Stretching time to improve extreme event prediction
Stretching time scales to explore extreme events in nature seemed impossible, yet this feat is now conceivable thanks to a team from the Institut FEMTO-ST (CNRS/UFC/UTBM/ENSMM), which used an innovative measurement technique enabling the capture of such events in real time. This technique, which is currently applied in the field of photonics, could help predict rogue wave events1 on the ocean surface, along with other extreme natural phenomena. This research, which was conducted in collaboration with teams from Finland, Ireland, and Canada, will be published in the journal Nature Communications on December 19, 2016.
- 1. Rogue waves are very large waves that suddenly form in the ocean, and are considered very rare. They also exist in optics in the form of brief and intense pulses of light.
Instability and chaos in physical systems are random natural phenomena that are generally highly sensitive to fluctuations in initial conditions, however small they may be. To understand these complex and omnipresent phenomena in nature, researchers recently conducted experiments involving the propagation of light waves, and leading to the formation of ultrafast pulses on a picosecond timescale (a millionth of a millionth of a second). The study of such phenomena in optics offers the advantage of taking place on very short timescales, thus making it possible to measure a representative sample of events and to reliably characterize its statistical properties. Although they have helped improve the understanding of the dynamics connected to extreme events, until now these studies have nevertheless been conducted indirectly, due to the response time of current detectors, which are too slow to capture these rare events.
Recent experiments carried out at the Institut Femto-ST in Besançon have made it possible to overcome this limitation. Based on the principle of a time lens2, which stretches the timescale by a factor of 100 while increasing resolution, this new method has enabled researchers to observe giant light pulses in real time, with an intensity 1,000 times greater than that of the initial fluctuations from the light source, a laser. To do so, they used a butterfly effect known in optics as modulation instability, which magnifies the microscopic noise intrinsically present in a laser beam traveling along telecommunication fiber optics.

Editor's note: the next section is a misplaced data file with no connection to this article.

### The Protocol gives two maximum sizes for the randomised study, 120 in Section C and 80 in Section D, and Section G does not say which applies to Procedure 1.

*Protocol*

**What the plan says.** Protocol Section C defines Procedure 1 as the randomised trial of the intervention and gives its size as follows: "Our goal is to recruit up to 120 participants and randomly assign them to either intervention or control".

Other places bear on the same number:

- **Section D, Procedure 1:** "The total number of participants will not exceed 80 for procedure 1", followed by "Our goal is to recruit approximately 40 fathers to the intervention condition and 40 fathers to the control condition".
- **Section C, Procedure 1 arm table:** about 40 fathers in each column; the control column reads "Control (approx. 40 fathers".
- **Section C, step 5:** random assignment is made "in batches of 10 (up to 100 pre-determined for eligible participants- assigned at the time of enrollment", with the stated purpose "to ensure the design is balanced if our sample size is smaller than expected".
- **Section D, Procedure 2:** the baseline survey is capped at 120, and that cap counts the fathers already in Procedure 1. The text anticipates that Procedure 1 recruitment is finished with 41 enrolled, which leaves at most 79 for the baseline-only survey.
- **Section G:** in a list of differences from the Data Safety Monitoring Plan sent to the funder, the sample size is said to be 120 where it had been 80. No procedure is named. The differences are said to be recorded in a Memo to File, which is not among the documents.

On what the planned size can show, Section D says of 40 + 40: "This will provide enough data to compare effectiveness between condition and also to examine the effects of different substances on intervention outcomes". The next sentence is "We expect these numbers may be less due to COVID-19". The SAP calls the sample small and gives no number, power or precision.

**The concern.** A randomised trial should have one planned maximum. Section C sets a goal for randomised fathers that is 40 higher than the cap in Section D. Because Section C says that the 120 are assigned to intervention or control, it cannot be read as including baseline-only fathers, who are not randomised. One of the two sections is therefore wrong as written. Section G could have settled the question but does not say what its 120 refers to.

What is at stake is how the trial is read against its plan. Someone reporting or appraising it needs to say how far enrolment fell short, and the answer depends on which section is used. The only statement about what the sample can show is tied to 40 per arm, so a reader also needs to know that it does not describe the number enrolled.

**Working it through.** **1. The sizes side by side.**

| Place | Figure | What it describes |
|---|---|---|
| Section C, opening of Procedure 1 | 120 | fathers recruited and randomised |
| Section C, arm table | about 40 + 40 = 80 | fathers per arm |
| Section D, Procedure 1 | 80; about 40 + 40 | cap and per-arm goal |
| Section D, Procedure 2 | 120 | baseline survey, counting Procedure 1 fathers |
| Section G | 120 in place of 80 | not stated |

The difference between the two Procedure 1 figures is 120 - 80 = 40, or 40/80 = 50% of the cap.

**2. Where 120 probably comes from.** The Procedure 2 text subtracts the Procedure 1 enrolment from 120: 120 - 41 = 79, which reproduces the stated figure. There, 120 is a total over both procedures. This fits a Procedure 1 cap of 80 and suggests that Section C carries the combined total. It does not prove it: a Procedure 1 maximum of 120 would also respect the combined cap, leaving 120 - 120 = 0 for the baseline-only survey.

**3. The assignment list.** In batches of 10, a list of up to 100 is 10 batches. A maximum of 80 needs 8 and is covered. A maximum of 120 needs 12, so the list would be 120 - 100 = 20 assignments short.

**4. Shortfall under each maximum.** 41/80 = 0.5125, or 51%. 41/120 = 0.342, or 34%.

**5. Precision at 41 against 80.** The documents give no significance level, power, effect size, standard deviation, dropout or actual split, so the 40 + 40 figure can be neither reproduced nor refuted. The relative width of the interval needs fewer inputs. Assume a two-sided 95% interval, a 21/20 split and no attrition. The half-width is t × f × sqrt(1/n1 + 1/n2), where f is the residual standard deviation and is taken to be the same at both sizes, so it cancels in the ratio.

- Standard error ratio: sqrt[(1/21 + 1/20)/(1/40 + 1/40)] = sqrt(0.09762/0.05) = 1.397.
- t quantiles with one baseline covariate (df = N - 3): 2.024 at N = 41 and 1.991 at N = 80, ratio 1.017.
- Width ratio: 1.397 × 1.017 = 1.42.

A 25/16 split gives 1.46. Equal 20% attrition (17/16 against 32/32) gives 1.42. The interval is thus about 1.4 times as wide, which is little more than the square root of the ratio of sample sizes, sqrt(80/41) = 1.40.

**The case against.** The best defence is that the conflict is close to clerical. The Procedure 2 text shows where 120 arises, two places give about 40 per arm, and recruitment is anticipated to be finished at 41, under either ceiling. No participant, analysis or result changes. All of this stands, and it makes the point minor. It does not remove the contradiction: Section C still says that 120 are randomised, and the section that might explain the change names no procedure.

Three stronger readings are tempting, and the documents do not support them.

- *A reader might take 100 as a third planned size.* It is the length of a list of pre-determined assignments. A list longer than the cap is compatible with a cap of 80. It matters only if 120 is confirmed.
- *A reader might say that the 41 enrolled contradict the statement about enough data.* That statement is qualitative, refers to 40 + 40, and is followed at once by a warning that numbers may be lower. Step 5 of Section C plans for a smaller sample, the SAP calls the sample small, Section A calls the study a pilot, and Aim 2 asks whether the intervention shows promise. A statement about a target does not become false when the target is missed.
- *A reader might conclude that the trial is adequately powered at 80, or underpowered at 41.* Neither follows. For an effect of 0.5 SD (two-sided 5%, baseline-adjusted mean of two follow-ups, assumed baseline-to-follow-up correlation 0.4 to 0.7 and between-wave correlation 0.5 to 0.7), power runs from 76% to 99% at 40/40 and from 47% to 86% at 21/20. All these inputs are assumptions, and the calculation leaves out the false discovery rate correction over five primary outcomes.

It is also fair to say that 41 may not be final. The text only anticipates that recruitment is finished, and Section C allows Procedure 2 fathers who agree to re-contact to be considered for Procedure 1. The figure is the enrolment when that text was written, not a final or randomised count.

The scope of these results goes well beyond the field of photonics, since this type of background noise is generally considered to be one of the possible mechanisms behind the destructive rogue waves that suddenly appear on the surface of oceans, and is also believed to be present in other systems such as plasma dynamics in the early Universe. The ability to stretch timescales in optics opens a new path for the exploration and understanding of numerous natural systems for which it remains quite difficult to directly study instabilities, and thereby obtain reliable statistical samples.
This research was conducted by researchers from the Femto-ST laboratory: Franche-Comté électronique mécanique thermique et optique - sciences et technologies (CNRS/Université Franche-Comté/Université de technologie de Belfort-Montbéliard/Ecole Nationale Supérieure de Mécanique et des Microtechniques de Besançon). L'UTMB, ENSMM and Université de Franche-Comté are part of the community of universities and establishments within the "Université Bourgogne Franche-Comté."
- 2. A time lens functions in a similar fashion to a photographic lens by increasing the time dimension of an event. Another technique, time microscopy, also exists, and was used by the laboratory Physique des lasers, atomes et molécules (CNRS/Université de Lille) to study instabilities similar to those observed in turbulent fluids - see Nature Communications 7, Article 13136 (2016).
Real-time measurements of spontaneous breathers and rogue wave events in optical fibre modulation instability. M. Narhi, B. Wetzel, C. Billet, S.Toenger, T. Sylvestre, J.-M. Merolla, R. Morandotti, F. Dias, G. Genty, J. M. Dudley. Nature Communications, 19 December 2016. DOI: 10.1038/NCOMMS13675